Abstract: On the direction of the Minister for Finance, the NTMA is seeking to appoint a Derivatives Valuation Service Provider to provide valuation services (the “Services”) in respect of derivatives positions which will be transferred to NAMA. It is envisaged that one firm will be appointed to conduct the valuation of derivative positions transferring from all of the participating institutions. The Service Provider appointed will be expected to: A. Interact closely with participating institutions in order to extract key data items agreed with NAMA and required in order to carry out the valuation of derivatives. B. Determine derivatives’ valuations based on market-accepted methodologies and market rates. Valuations will incorporate adjustments which will be based on the creditworthiness of the derivatives’ counterparties and which will be specified in guidelines agreed by NAMA with the service provider.

C. The Service Provider will be required to work closely with an Audit Co-ordinator appointed by NTMA. The Audit Co-ordinator will collate valuation data and conduct audits of valuations provided by the Service Provider.

D. The Service Provider will be expected to provide a certificate to NAMA on completion of all valuations which confirms that the valuation of derivatives has been carried out on the basis of a market-accepted methodology and assumptions provided by NAMA and represents a fair assessment of the market value of such derivatives.
CPV: 66000000.

Well Boys I can save you the trouble,

There is no way in hell that anybody can put a valuation on these toxic papers /contracts .

With the collapse of the AIG the effective market no longer exists

To prove my point

When Lehman Brothers declared bankruptcy, it triggered the transfer of large sums in the CDS market to insure buyers of Lehman credit default risk protection against all losses from that event. The sellers of these contracts received the Lehman debt and in return they were obligated to pay the contract buyers (the insured parties) enough money to make the buyers “whole” i.e. to give them their full investment in the bonds back as if they had never bought the Lehman bonds.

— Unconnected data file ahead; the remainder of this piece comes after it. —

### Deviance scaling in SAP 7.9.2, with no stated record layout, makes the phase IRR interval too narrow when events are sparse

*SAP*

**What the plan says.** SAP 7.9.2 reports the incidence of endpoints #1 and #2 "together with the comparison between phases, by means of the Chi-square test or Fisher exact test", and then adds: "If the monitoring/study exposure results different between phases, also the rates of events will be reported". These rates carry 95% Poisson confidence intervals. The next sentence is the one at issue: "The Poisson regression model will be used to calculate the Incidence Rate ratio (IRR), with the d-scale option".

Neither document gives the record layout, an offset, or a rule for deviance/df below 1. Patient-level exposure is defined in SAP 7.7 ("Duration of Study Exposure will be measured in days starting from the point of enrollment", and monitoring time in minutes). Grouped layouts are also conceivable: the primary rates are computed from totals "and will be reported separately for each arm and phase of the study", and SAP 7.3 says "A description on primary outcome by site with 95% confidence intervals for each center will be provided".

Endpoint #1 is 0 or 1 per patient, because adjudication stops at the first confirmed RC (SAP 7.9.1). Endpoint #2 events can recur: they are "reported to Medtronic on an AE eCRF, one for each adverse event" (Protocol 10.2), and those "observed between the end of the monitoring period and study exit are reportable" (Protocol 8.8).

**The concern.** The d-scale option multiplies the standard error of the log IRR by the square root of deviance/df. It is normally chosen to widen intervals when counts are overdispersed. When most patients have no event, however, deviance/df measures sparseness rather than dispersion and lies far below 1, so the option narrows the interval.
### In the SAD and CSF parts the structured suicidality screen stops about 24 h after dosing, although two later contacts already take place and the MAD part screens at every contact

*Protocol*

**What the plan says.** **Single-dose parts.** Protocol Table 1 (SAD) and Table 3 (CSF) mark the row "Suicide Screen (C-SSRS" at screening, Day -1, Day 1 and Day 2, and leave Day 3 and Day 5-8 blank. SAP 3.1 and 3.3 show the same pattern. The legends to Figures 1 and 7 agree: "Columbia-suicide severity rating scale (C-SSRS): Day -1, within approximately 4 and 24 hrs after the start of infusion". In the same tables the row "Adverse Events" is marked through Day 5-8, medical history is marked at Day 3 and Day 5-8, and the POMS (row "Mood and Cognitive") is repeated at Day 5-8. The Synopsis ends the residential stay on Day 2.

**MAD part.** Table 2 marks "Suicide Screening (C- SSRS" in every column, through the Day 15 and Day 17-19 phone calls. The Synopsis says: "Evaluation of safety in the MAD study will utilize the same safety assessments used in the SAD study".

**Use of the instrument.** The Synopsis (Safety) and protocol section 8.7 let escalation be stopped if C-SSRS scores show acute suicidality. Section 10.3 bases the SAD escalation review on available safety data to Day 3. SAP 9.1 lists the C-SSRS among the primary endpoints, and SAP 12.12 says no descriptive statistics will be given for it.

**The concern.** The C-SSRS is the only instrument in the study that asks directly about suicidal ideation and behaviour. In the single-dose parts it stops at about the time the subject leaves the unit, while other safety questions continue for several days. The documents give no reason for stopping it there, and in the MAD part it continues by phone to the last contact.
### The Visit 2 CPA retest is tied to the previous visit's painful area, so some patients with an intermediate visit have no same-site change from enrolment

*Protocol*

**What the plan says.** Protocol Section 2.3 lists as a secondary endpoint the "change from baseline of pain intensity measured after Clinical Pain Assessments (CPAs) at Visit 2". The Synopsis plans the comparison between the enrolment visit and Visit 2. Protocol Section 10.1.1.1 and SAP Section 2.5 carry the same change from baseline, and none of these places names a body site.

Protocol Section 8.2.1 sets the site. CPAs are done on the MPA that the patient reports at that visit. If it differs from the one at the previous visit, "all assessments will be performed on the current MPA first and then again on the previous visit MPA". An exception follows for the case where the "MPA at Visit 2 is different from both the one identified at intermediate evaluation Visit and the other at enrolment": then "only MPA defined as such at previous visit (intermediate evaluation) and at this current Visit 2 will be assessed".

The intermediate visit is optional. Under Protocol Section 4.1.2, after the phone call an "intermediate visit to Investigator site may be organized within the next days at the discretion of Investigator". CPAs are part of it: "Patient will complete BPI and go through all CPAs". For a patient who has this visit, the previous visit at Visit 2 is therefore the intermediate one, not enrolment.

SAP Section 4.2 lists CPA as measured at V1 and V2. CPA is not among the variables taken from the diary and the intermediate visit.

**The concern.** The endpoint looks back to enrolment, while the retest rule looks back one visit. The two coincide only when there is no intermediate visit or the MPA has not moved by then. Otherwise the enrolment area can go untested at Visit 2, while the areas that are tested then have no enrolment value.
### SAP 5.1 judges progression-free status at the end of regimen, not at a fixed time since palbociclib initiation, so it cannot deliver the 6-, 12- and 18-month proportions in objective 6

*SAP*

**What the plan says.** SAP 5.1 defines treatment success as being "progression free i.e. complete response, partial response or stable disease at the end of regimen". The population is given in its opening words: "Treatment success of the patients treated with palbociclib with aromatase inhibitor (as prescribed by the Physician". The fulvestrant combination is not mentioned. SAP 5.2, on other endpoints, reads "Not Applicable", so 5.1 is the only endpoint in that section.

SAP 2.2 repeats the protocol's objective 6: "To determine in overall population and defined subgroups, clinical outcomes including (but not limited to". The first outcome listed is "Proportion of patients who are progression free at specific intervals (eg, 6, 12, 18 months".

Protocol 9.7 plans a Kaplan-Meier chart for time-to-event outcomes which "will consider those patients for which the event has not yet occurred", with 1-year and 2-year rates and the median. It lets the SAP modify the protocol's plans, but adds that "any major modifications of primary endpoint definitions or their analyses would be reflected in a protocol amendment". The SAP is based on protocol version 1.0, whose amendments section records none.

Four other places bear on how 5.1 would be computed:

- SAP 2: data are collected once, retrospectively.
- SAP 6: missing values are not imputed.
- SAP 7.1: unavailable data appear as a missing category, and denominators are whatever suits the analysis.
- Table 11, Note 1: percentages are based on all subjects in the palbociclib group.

The auction for Lehman’s debt occurred on Friday afternoon and the final auction price was $8.62. This means that for each $100 initial par value, the debt is only worth $8.62. The sellers of Lehman CDSs (Derivative contracts) were obligated to pay the insured counterparties 91.375% of the bonds’ face value and, in return, they received the bonds.

Who had to foot the bill for Lehman CDSs (Derivative contracts) Why AIG of course!

There was a 92% loss on the stated value of the Lehman contracts and I would suspect that there in now no value on all other outstanding contracts .Why ,because there isn’t enough money printed all over the world to pay for all the contracts that have being entered into .

The perceived values of these Derivatives were based on “thrust” and not real true values!

  

What are Derivates????

Here is a short introduction I manages to find /compile for those of you that are interested in this the mother of all financial scams.

The current difficulties we are witnessing in the financial markets, is just one leg of a 3 legged stool that has come off .The next leg that is about to fall off is the Derivatives leg

and this is

Derivatives are contracts whose value is “derived” from the price of something else, typically, ‘cash market investments’ such as stocks, bonds, money market instruments or commodities.

An equity derivative, for example, might give you the right to buy a particular share at a stated price up to a given date. And in these circumstances the value of that right will be directly related to the price of the “underlying” share: if the share price moves up, then the right to buy at a fixed price becomes more valuable; if it moves down, the right to buy at a fixed price becomes less valuable.

1.

This is but one example of a particular kind of derivative contract. However, the close relationship between the value of a derivative contract and the value of the underlying asset is a common feature of all derivatives.

There are many different types of derivative contract, based on lot of different financial instruments; share prices, foreign exchange, interest rates, the difference between two different prices, or even derivatives of derivatives. The possible combinations of products are almost limitless. What then are derivatives used for?

Derivatives have two main uses: hedging and trading.